Why have the Right suddenly started attacking plans to create cities where people live close to essential services?


15 Minute Cities and Conspiracy Theories

♬ original sound - Dom Tristram

Generated transcript:

So on Tuesday evening, 21st of February, , there was a protest outside the Guildhall in Bath against cuts to subsidised bus routes. A lot of Northeast Somerset is fairly remote from Bath, but people need to go in for hospitals and that sort of thing.

And a lot of them depend on the bus service, especially if they don’t have cars. And the council has decided to basically cut all of those, and keep all the ones in Bath itself. Now, within Bath, it’s a small city. You can pretty much walk everywhere. You might not like it, but you can.

Whereas if you live in some of the smaller villages in Northeast Somerset, you can’t. So it’s basically cutting off people’s lifelines. Definitely non drivers. So it’s a valid thing , to protest about, so a protest was organised for that outside the Guild Hall, which coincided with the evening of the full council meeting.

Now, unfortunately, this was slightly hijacked by anti 15 minute City protestors. And that brings me really onto my main point for this video, which is, 15 minute cities and the strange and very sudden campaign by the right to attack them . Now, in case you’re not aware, the 15 Minute City concept basically says that everyone who lives in a city or I guess large town, should have all of the services they need for day-to-day life within 15 minutes of where they live, by walking or cycling.

So , shops, schools, doctor’s surgery, dentist, that sort of thing. Pretty much what life used to be like, now this is, , brought some very odd people outta the woodwork. Looking at some of the protestors on Tuesday. You saw people with very much coordinated placards saying something like democracy now, it’s some sort of coordinated anti 15 minute movement and it’s suddenly been whipped up by the sort of people who went on anti-vax protests and, rather than anything rational.

It’s about some imagined kind of ‘locking them down’ in to where they’d live somehow. And then that’s mixed with a healthy dose of antisemitism. Bear in mind anything about George Soros is basically antisemitism. They’re just saying Jews, it’s another word for Jews.

It’s the usual kind of hard right conspiracy theory nonsense that we’re getting more and more in everyday life now. And I guess it has always been bubbling under the surface, but the difference now is there’s actually been Tory MPs standing up in parliament saying the same sort of stuff, that this is some sort of great conspiracy to get people to, I don’t know, what - stay at home?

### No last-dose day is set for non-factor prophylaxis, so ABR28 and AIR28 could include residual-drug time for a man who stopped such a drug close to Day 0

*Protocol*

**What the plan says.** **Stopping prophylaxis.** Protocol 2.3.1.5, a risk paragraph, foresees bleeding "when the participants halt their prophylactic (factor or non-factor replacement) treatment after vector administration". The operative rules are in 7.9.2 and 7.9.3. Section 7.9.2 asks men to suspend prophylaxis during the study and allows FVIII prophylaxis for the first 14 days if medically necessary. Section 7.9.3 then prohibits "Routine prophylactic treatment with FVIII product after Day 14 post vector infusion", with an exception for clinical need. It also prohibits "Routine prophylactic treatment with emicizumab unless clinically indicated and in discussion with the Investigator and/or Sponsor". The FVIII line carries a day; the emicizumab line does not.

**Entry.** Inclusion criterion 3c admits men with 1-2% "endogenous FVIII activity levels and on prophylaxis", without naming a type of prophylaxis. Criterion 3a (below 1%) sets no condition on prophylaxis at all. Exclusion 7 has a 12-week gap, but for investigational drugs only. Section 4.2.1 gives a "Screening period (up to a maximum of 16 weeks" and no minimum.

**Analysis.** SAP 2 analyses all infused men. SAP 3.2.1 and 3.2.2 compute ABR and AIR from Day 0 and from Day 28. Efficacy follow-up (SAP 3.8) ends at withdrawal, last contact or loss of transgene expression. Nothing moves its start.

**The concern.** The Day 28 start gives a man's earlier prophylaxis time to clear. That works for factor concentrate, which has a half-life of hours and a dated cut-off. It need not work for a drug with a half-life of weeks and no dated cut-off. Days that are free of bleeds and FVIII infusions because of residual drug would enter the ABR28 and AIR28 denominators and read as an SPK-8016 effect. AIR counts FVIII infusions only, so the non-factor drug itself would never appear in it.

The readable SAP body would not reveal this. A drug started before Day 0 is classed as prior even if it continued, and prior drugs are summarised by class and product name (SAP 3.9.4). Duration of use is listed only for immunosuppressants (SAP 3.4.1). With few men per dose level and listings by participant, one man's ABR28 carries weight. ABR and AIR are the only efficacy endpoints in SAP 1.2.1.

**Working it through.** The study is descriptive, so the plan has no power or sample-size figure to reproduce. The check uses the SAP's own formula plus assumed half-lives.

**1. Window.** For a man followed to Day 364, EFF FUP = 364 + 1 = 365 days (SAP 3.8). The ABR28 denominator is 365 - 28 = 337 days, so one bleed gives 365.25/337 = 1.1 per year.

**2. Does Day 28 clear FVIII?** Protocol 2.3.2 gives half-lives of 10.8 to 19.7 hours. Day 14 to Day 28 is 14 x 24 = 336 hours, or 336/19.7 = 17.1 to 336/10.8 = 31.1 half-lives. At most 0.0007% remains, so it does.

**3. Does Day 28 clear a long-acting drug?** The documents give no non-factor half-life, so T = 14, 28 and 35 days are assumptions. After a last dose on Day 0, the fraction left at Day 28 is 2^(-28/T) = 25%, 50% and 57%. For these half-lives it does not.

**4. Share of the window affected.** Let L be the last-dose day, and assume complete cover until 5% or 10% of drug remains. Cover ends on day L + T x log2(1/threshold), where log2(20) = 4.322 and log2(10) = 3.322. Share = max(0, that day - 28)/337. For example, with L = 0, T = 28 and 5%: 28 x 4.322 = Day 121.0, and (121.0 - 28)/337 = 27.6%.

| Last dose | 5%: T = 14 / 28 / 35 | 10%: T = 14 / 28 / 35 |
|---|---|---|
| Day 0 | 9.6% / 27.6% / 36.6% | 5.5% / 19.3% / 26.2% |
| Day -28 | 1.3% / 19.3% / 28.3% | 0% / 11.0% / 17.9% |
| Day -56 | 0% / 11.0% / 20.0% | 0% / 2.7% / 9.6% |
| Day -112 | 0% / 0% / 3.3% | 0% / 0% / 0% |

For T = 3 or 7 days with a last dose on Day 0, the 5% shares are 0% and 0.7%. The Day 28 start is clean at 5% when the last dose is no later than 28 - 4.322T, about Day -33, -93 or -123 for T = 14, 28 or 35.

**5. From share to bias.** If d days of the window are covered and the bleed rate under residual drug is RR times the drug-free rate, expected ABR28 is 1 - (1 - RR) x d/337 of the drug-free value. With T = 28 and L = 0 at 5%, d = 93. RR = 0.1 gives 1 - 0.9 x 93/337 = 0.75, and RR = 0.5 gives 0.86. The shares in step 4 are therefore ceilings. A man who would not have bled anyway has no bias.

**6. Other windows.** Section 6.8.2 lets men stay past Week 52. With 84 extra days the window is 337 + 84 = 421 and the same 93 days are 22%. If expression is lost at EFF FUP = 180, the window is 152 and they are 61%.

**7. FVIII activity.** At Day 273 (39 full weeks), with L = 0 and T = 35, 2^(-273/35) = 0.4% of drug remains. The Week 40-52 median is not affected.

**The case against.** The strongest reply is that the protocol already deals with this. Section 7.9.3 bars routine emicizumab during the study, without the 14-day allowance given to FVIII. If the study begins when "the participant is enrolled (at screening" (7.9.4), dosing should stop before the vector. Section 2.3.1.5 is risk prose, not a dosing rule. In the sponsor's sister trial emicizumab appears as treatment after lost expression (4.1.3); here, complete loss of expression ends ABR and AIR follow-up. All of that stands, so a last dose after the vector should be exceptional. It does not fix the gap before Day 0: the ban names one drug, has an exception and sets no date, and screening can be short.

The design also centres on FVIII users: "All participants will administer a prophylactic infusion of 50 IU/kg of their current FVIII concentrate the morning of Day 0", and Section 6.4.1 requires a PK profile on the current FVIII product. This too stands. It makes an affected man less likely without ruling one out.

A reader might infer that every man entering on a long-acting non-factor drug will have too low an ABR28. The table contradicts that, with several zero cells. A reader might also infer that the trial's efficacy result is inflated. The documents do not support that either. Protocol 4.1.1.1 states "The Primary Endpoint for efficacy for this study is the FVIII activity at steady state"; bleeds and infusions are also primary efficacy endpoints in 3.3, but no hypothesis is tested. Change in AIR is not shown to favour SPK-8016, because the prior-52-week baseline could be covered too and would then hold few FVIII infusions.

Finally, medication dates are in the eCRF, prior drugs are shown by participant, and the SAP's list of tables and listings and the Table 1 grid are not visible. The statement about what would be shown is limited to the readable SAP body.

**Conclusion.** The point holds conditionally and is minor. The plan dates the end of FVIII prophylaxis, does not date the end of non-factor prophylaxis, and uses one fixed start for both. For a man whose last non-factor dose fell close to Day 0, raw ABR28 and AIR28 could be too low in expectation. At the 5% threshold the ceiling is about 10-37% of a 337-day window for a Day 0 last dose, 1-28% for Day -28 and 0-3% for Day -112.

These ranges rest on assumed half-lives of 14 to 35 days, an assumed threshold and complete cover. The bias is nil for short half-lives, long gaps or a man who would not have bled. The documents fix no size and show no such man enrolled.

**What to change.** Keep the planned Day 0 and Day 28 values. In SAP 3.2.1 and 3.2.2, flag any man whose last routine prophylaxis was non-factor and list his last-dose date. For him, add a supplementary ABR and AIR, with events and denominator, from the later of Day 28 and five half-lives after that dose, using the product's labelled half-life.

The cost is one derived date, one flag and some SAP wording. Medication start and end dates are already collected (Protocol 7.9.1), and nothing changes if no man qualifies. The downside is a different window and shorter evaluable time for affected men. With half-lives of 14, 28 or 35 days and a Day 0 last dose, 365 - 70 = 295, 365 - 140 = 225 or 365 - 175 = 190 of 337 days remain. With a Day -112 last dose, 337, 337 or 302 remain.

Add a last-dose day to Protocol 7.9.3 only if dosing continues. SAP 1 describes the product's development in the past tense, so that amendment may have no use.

I dunno, who would benefit from that conspiracy of giving you shops and schools close to where you live, but apparently it’s communists or something. And then there’s all sorts of other things woven into it, like s ome sort of United Nations programme?. The more you dig into conspiracy theories and the madness around them, the more you just can’t really believe that anyone with any kind of sense of logic or intelligence could ever fall for them. It’s like the anti-vaxxers. You might have valid reasons to be concerned about any medicine. Of course you might. But when people start talking about Bill Gates putting microchips in vaccines, it’s so immediately obviously rubbish that you’re amazed that so many people somehow buy into it and it’s no surprise that you see anti-vaxxers are now largely the same people protesting against 15 minute cities - protesting against something that entirely and utterly is meant to help them and improve their lives, and they somehow think that’s some sort of attack on them. I’ve said to them, what don’t you like about the, , ability to live somewhere where you can access services?

And I’ve had one guy say to me, “I prefer driving. I like my car. I don’t want things to be close to where I live”. And when you’re dealing with that kind of logic,

It’s gone beyond debate. People say to you, oh, you shouldn’t dismiss people with these concerns you should listen to their viewpoints. But at what point do we say as a society and certainly as someone in politics, it’s not something I want to listen to because it’s so clearly nonsense.

Why should I waste my time? Talking to somebody who thinks George Soros wants you not to drive to the shops, why? Why? Why is that something that I should even contemplate debating as if it’s a valid viewpoint and when you’ve got Tory mps. And I have to say, it’s not just mps, but the local Conservatives in Bath are happy to go to these protests like them on social media, spread them, encourage them.

I don’t believe the local Tories believe this for one second. But again, they’re weaponizing people who are easily led. They’re weaponizing conspiracy theories, just like Trump did. Of course, Trump didn’t believe that Hillary Clinton was running a paedophile ring from Pizza Express or whatever it was.

Trump might be a bit of a fool, but he’s not. Entirely a fool. He’s calculating and he knows how to run an army of fools for his benefit. And it’s the same here. Local Tories want you to forget what they do as a party and what they do nationally as a party, , they try and distance themselves locally.

But ultimately when everything is going so wrong, it suits them. Instead of people being on the street saying, “why is it taking eight hours for an ambulance to arrive?” If there’s people on the streets instead saying, “we don’t want this thing that will help us. And here’s this mad conspiracy theory” . If they’re on the street, saying that they’re not actually protesting about something that Tories have done.